CASTOR Partners With Ultimaker To Unleash The Parts

By on February 21st, 2022 in news, Software

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Using CASTOR and Ultimaker’s Digital Factory [Source: Ultimaker]

CASTOR and Ultimaker announced an agreement to integrate CASTOR’S screening software into Ultimaker Cura.

CASTOR is an Israel-based software company dedicated to additive manufacturing applications. Specifically they produce a tool that can automatically inventory CAD libraries to determine the suitability of each part for 3D printing.

Their system would examine geometries to, for example, identify if the part has walls that are too thin to be properly produced by a target 3D printer. They also investigate part size and in particular the ability to generate removable support structures.

But their system doesn’t end there. They also can generate a financial analysis to determine if each part can justify production using additive techniques — on a given machine with a specified material.

For older companies with vast libraries of part designs, CASTOR’s toolkit can be a lifesaver.

Imagine a company with thousands, perhaps hundreds of thousands of parts, most of which still must be made available to customers as spares when required. The traditional approach is to make them all in advance and store them until needed, which could be years or even decades later. That’s expensive.

Even worse, the production of those parts is typically done only once when the manufacturing line was set up for production. It just runs a bit longer to make an inventory of spares for all eternity, and then is shut down forever. In other words, spare parts typically have a limit.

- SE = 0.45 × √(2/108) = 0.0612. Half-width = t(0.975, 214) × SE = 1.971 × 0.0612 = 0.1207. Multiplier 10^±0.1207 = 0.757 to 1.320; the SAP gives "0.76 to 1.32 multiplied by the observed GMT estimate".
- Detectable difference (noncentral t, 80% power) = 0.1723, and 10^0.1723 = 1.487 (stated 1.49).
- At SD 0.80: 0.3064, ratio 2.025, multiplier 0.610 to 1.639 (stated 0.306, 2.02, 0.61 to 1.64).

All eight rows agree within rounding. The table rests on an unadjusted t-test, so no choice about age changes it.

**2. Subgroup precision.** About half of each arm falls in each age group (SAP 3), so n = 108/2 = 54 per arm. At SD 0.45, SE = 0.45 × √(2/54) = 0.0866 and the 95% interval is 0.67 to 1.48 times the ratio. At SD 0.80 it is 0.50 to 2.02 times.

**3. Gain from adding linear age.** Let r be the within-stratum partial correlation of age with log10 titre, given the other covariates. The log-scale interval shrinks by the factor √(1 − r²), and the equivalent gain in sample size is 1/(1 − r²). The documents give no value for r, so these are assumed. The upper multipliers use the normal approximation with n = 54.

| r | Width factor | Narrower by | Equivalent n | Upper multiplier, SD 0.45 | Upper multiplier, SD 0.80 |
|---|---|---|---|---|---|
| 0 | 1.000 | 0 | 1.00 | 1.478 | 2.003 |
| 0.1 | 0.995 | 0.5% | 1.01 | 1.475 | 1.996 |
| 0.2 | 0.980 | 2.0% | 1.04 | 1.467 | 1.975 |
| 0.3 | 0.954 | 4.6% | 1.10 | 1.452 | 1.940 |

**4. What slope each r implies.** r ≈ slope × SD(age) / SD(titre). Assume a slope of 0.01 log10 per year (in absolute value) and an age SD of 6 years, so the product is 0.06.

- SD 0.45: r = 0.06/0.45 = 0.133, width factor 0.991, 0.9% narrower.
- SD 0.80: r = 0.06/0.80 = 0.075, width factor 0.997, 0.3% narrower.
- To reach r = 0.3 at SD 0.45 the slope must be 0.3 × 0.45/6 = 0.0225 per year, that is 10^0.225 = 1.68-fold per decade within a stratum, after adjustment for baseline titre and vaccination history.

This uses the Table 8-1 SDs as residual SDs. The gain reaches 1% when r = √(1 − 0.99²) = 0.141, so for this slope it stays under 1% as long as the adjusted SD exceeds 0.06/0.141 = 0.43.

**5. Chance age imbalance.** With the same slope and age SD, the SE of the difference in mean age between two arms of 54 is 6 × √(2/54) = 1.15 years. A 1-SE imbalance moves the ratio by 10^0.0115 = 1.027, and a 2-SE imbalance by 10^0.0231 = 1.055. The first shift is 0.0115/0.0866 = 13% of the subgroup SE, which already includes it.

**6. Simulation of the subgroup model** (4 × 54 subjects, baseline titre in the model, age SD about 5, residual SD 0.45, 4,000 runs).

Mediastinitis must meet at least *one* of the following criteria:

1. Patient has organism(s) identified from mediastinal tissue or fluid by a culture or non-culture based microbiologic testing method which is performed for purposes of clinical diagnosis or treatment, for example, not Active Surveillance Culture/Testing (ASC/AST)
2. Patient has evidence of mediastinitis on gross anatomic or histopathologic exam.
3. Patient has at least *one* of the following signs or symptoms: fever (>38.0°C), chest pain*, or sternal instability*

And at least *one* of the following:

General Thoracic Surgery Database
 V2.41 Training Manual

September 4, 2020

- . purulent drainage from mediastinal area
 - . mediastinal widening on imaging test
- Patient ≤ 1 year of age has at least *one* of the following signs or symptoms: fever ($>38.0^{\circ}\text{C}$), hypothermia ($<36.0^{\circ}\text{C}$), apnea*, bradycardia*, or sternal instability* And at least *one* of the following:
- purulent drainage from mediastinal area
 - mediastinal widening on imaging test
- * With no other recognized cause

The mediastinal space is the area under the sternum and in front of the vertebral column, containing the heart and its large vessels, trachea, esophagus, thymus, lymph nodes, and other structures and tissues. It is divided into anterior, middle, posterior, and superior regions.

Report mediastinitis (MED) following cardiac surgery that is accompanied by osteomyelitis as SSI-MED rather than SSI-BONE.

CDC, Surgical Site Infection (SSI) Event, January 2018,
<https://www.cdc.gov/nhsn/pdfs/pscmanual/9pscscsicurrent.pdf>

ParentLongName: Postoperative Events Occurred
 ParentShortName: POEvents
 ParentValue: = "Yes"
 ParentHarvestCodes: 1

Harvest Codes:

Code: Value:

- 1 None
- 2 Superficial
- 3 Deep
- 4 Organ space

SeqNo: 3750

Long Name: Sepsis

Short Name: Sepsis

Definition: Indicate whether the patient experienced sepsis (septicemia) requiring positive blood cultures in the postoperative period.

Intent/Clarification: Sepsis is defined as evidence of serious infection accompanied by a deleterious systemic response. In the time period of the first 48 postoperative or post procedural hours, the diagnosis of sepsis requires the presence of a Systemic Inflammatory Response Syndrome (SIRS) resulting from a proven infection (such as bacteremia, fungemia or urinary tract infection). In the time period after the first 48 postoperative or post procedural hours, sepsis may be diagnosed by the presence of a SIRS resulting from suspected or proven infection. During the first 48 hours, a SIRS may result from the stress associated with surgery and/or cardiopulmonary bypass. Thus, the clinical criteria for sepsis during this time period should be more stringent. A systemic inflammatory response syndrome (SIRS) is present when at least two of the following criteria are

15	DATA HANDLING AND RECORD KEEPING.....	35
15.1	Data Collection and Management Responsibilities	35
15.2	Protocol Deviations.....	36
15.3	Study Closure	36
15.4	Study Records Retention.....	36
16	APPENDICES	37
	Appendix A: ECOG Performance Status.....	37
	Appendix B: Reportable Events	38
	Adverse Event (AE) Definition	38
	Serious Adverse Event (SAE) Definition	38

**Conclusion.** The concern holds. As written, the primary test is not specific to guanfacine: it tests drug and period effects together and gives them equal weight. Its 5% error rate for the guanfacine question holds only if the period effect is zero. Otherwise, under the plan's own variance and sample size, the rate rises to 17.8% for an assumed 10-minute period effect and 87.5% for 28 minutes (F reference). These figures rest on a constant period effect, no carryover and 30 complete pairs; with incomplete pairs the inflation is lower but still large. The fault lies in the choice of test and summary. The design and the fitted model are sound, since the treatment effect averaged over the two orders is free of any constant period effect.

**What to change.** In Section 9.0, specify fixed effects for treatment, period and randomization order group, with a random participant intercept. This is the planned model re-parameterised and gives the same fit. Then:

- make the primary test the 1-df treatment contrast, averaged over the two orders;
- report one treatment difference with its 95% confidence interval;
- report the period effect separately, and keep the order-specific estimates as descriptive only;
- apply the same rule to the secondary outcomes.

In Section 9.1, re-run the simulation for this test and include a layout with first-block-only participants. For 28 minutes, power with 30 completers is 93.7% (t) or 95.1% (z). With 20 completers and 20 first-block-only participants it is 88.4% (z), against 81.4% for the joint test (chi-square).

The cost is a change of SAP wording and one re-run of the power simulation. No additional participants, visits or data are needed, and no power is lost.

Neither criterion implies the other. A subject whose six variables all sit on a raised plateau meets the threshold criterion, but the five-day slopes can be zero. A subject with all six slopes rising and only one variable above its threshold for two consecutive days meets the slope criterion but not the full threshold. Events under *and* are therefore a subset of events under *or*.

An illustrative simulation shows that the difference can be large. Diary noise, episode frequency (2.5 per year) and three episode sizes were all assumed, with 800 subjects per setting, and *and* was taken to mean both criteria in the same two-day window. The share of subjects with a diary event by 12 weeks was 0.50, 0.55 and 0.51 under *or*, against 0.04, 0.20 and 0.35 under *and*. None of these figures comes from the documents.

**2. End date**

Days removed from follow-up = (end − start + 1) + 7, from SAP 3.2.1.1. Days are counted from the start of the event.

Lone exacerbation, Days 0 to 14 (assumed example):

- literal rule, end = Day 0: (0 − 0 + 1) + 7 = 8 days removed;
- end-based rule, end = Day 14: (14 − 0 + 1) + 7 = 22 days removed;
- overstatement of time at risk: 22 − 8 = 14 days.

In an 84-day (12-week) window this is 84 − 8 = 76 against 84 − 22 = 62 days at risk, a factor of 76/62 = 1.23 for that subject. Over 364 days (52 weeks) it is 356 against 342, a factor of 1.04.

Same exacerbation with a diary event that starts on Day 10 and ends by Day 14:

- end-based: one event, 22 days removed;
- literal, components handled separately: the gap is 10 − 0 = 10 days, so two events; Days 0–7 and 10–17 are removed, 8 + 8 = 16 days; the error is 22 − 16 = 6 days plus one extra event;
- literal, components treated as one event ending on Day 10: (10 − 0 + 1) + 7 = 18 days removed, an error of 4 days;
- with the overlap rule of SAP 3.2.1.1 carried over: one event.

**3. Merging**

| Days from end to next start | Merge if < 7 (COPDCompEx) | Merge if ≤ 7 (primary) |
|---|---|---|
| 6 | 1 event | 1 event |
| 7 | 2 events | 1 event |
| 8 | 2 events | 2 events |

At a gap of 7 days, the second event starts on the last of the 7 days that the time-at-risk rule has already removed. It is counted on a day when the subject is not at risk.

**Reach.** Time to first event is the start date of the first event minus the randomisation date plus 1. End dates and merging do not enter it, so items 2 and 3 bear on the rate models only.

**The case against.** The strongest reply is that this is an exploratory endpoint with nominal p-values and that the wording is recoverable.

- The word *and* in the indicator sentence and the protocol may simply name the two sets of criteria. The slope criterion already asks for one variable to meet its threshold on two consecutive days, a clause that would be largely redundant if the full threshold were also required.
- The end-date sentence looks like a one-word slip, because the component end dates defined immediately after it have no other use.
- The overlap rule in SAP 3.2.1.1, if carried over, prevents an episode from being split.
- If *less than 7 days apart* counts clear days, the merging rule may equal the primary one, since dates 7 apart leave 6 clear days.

In those cases companies are often forced to declare a part or system “unsupported” because they’ve run out of parts.

But what if these parts could be 3D printed on demand? Then you’d only need to keep the CAD model on hand to be able to generate as many parts as required, and sometimes even in the location they are required. This approach is called “Digital Inventory”, and is increasingly popular due to its flexibility and efficiency.

Back to that company with thousands of parts. Faced with a conversion to a digital inventory, they would normally have to hire a small army of CAD specialists to manually examine each part design and make a decision on its additive future. That is incredibly expensive and time-consuming, and is the reason many companies have not yet taken the step into digital inventory.

Enter CASTOR, which is able to do this automatically. Well, it’s not perfect, but it can quickly qualify many parts, leaving only a few requiring manual inspection. It’s a powerful concept that likely will be used by most manufacturers in the long-term.

Ultimaker’s Digital Factory is their online platform for additive production. The cloud-based tool allows management of all Ultimaker equipment regardless of location, and dispatching of jobs via print queues. It’s a way for a company to have a single central point of management for all their (Ultimaker) 3D printing activities.

The new integration will permit direct export of parts identified by CASTOR into the Digital Factory. This integration will clip out quite a few manual steps involved in moving models into a spot where they can be readily 3D printed.

You might not think this is a big saving, but consider the typical use of this sequence in a digital inventory scenario. Moving the parts manually would take, say, five minutes each. Now imagine you have to do this 48,000 times for all the parts identified for the new digital inventory. I think you can see how powerful this integration could be.

For CASTOR, this integration makes their product much more active and critical, as it becomes part of a larger automated workflow for digital inventories.

For Ultimaker this is also a sweet deal, as it is likely to flood the Digital Factory with plenty of new inventory to print. You know what that means: more printers and material will be required.

Via Ultimaker

By Kerry Stevenson

Kerry Stevenson, aka "General Fabb" has written over 8,000 stories on 3D printing at Fabbaloo since he launched the venture in 2007, with an intention to promote and grow the incredible technology of 3D printing across the world. So far, it seems to be working!

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